A Long Awaited Bonsai Event


This is the long awaited weekend of Robert Steven’s first International Bonsai Art & Culture Biennale. For those of us who were unable to make it to Indonesia, here are a few photos that Robert posted to promote the event. Many of these have already appeared here on Bark, but some are new to us. Stay posted for some photos of the event itself.


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Robert Steven’s Mission of Transformation and all of our other Bonsai Books are now on Sale for 30% to 40% off. Don’t wait though, the sale ends in a few days.

Bonsai Detectives – Win a $100 Gift Certificate


(A) I found this spectacular olive online with no attribution or identification of any sort. I know I’ve seen before, but don’t remember where. Maybe you can help me. We’ll call it tree A.

The contest. If you want to skip directly to the contest, scroll down to the bottom of the post.

European olives are not a traditional bonsai variety. If you were to surmise that this is because they don’t occur in Japan or China, I think you’d be correct.

However, as is the case with many Western native trees, all this is changing (actually, it has been changing for the past forty years or so). Though I’m not so sure you’ll see many Western varieties in major Japanese bonsai shows for a while, you’ll certainly see people continuing to experiment with a wide range of trees that have only recently been introduced into bonsai consciousness.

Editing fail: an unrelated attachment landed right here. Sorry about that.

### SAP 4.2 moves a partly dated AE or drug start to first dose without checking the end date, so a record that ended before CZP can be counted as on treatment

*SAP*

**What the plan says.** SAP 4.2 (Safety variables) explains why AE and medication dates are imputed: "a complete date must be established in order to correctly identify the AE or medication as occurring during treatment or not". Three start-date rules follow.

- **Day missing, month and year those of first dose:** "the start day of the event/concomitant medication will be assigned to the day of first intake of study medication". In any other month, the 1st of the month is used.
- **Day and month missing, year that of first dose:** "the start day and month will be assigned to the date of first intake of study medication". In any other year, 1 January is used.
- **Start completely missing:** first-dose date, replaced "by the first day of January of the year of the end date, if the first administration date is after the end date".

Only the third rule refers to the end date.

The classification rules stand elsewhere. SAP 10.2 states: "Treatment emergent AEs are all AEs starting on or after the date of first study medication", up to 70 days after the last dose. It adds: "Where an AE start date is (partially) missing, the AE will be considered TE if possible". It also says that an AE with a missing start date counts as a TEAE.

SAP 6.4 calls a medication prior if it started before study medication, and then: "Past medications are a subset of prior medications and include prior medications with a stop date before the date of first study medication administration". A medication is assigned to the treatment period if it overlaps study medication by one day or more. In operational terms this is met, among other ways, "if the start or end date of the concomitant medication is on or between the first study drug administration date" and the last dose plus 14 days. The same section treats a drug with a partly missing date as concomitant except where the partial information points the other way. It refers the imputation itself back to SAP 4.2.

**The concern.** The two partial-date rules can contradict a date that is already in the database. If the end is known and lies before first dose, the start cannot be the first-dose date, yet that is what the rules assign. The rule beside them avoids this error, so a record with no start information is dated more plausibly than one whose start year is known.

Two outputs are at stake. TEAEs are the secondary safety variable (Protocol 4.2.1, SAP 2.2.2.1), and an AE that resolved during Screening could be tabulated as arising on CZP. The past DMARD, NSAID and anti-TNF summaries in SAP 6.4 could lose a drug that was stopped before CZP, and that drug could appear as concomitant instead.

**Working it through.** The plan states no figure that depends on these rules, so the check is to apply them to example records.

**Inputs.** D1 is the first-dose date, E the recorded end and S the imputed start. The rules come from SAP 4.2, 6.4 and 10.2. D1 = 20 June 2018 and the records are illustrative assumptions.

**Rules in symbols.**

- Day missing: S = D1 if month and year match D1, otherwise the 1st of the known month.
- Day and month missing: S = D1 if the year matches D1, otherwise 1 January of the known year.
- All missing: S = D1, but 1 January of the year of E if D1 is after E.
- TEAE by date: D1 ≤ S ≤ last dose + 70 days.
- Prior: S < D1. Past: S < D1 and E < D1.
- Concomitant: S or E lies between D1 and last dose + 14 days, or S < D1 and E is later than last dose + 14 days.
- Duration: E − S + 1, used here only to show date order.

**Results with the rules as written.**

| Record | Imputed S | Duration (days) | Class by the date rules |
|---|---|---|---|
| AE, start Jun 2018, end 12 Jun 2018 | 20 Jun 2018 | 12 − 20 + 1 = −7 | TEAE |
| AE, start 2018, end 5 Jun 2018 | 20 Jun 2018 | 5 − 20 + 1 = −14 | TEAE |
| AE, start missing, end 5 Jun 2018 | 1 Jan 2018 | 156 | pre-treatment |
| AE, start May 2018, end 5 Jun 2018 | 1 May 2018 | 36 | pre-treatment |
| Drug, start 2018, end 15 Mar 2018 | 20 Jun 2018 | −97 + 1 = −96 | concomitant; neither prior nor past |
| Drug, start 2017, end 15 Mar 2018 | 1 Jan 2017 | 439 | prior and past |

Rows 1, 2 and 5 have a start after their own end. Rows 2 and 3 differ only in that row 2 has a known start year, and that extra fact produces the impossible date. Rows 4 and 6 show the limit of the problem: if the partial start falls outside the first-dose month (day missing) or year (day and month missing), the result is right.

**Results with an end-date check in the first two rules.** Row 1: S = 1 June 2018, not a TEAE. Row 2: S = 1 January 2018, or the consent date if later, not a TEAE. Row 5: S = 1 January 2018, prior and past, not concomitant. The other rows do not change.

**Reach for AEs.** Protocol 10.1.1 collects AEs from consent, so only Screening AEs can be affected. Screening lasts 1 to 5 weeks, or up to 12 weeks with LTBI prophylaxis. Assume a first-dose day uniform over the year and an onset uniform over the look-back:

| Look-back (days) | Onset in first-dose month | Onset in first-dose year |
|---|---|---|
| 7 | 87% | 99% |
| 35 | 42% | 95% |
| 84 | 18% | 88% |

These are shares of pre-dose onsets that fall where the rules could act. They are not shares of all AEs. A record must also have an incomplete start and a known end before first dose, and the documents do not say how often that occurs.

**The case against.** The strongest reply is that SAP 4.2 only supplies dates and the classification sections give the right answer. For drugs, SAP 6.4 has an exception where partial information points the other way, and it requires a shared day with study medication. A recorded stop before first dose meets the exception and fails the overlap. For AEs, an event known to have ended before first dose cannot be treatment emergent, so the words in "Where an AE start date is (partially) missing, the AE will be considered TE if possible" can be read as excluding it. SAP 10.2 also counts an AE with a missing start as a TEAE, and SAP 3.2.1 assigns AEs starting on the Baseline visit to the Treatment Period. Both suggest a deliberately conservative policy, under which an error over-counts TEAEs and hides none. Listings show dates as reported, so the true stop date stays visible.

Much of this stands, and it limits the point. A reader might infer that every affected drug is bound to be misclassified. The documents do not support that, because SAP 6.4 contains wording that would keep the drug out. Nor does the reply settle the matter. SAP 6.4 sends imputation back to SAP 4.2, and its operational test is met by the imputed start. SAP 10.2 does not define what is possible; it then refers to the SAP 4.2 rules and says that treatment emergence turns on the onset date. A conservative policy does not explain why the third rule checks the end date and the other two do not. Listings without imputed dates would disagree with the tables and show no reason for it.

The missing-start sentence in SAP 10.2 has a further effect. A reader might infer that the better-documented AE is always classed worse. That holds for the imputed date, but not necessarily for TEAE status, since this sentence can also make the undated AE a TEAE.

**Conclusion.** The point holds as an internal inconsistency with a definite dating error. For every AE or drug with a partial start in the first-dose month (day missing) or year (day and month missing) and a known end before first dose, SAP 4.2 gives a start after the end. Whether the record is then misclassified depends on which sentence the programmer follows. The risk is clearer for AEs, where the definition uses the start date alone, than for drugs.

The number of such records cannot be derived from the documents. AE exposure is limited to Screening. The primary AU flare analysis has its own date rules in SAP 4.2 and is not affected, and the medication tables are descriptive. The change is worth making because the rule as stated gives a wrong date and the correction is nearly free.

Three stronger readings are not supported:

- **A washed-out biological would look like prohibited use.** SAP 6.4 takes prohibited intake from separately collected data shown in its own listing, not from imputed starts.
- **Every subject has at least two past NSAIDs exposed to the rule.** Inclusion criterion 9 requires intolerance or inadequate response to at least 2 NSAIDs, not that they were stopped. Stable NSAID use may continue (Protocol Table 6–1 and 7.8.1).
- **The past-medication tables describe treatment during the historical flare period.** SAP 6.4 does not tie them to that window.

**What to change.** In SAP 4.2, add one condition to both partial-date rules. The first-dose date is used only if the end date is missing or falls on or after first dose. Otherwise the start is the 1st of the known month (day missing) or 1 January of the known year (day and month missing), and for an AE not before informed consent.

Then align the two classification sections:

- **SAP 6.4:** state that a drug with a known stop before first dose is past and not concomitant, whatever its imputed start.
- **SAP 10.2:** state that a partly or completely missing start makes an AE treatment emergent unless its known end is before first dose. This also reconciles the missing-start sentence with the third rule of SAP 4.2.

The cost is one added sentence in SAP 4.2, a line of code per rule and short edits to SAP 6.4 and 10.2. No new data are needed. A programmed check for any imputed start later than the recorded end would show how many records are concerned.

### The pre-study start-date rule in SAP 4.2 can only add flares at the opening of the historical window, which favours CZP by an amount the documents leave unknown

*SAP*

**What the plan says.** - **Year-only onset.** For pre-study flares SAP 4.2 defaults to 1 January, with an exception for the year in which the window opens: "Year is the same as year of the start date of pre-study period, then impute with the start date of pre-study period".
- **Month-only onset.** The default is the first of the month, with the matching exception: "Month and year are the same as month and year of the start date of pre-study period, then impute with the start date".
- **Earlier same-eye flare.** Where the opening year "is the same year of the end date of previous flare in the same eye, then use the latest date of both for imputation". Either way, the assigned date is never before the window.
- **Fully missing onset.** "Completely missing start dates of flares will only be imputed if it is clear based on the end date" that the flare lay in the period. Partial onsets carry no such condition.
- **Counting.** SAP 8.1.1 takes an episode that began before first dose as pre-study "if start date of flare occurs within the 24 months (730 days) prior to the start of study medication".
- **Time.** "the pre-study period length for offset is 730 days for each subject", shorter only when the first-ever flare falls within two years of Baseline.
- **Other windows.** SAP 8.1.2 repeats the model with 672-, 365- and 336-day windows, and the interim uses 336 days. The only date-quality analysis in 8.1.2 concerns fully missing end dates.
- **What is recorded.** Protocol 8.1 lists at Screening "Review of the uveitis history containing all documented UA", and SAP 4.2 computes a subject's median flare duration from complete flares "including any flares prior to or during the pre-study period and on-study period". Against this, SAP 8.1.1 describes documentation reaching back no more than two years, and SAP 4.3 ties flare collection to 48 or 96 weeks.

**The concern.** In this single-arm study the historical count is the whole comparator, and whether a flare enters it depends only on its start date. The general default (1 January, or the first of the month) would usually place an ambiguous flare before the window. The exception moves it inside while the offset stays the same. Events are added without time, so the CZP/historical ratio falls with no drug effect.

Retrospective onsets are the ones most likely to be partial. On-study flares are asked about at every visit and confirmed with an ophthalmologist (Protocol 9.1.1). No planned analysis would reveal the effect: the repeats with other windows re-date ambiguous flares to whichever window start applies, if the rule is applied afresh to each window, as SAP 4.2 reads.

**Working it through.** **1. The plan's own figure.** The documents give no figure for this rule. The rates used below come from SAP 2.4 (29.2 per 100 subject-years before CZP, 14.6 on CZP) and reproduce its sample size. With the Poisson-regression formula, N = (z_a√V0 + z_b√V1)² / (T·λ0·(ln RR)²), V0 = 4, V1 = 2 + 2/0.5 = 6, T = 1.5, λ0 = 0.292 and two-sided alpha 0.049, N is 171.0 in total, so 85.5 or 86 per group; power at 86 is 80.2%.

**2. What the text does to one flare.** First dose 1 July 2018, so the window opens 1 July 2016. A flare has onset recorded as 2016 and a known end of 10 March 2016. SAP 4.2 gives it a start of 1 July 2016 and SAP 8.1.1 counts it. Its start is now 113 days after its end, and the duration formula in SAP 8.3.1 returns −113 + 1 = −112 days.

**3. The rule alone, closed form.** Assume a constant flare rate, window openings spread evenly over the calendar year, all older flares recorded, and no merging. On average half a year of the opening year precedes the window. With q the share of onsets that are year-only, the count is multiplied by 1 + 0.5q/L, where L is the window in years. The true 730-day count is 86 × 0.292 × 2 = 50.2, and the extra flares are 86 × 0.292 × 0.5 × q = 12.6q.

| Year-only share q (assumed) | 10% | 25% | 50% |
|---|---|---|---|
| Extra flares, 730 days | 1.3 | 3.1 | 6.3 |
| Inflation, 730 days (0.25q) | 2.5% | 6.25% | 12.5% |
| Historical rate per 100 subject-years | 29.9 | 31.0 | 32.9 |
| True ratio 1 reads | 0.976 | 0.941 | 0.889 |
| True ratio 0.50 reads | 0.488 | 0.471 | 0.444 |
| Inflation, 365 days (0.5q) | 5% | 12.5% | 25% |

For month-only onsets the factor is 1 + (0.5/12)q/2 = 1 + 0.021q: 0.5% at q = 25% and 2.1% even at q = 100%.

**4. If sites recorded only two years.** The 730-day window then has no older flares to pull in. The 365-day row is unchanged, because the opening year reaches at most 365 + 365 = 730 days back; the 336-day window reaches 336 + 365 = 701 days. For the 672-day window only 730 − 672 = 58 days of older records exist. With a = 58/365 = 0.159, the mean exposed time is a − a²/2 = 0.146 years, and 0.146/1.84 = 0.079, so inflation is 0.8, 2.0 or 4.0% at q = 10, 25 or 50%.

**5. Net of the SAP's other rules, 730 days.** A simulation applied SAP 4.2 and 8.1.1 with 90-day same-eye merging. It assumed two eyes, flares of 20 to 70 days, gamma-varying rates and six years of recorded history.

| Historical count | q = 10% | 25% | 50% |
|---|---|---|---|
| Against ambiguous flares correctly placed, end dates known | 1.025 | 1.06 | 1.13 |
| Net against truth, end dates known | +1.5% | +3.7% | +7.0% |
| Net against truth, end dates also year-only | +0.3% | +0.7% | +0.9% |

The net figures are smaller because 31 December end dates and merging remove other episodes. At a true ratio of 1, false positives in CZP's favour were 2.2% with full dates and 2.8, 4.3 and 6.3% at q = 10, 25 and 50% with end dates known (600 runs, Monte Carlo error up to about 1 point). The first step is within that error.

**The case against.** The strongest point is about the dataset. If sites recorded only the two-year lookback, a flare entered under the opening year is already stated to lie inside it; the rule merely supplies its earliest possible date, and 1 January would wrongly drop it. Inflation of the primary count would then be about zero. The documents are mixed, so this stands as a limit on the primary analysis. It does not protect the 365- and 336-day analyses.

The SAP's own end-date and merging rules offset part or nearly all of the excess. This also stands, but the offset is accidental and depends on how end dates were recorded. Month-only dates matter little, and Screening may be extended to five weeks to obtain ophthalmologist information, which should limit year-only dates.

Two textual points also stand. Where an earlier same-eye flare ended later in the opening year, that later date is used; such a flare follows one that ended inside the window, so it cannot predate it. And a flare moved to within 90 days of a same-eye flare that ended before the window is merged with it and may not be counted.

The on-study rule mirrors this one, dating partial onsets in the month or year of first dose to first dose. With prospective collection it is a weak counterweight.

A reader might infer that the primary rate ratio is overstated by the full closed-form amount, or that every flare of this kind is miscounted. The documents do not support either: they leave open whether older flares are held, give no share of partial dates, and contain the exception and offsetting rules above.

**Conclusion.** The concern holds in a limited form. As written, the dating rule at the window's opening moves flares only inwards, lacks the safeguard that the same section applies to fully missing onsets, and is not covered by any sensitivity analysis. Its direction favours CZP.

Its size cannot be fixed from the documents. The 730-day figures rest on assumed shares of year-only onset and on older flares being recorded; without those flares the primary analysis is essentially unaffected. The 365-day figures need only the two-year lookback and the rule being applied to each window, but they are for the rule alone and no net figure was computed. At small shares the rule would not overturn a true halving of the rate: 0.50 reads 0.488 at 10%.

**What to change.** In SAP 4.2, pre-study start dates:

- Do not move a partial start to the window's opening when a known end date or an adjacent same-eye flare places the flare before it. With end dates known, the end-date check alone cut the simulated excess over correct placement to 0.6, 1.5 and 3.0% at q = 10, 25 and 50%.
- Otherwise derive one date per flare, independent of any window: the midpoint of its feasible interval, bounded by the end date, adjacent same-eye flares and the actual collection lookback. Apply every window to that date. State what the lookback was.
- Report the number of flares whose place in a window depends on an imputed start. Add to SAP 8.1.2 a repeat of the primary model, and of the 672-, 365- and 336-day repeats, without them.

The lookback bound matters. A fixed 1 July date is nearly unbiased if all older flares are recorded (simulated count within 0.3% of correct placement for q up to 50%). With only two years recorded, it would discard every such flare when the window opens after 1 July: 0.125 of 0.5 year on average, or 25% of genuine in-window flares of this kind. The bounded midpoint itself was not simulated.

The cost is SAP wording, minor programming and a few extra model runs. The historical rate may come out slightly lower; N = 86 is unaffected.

Needless to say (but we’ll say it anyway), this rise of non-East Asian bonsai varieties is a good thing and in the case of Olives, a particularly good thing.


















The contest. Here’s what you have to do to win.
Identify the artist (or owners) of as many of the olive shown here as you can along with links that provide evidence.

Links. I’ll say it again; you must provide links as evidence.

The deadline. You have one week from today. Entries after 11:59pm EDT, October 23rd, 2014 will not be accepted.

What you’ll win. The person who correctly identifies the most artists or owners of the trees shown here (and provides links to each one), will win a $100 gift certificate to Stone Lantern. In case of a tie, the person who submits their answers first will be the winner.

Email me!
Your answers must be sent to me <wayne@stonelantern.com> (DON’T PUT YOUR ANSWERS IN THE COMMENTS BELOW!). The subject line should say $100 Contest.

Good luck!

Still Searching (Every Which a Way)


At a glance you might think this is just a stump with some foliage tacked on, but then as you look closer you notice the taper at the base and the way the texture of the wood creates movement and a feeling of age. Then there’s that little cave that enhances the story of time and place and natural forces that came together to help create this Dogwood by Franco Berti. From a post titled Reportage Vi Trofeo Bonsai e Suiseki Città di Poppi by Bonsai Romano.

Taking off for the other coast today, so I’m sure you’ll excuse me if I dig into our archives. This one originally appeared November 2012. It was titled Searching for the Unusual. The only things I’ve changed are the title (if you don’t know, don’t ask) and sizes of the images.

Searching for the unusual
I spend a lot of time looking for unusual bonsai. Bonsai that they might cause a shift in how we view the art of bonsai and even how we see and approach our own trees. If that’s asking too much, there’s always the hope that something happens, positive or negative (hopefully not neutral) and that some spark awakens something, if only for a moment.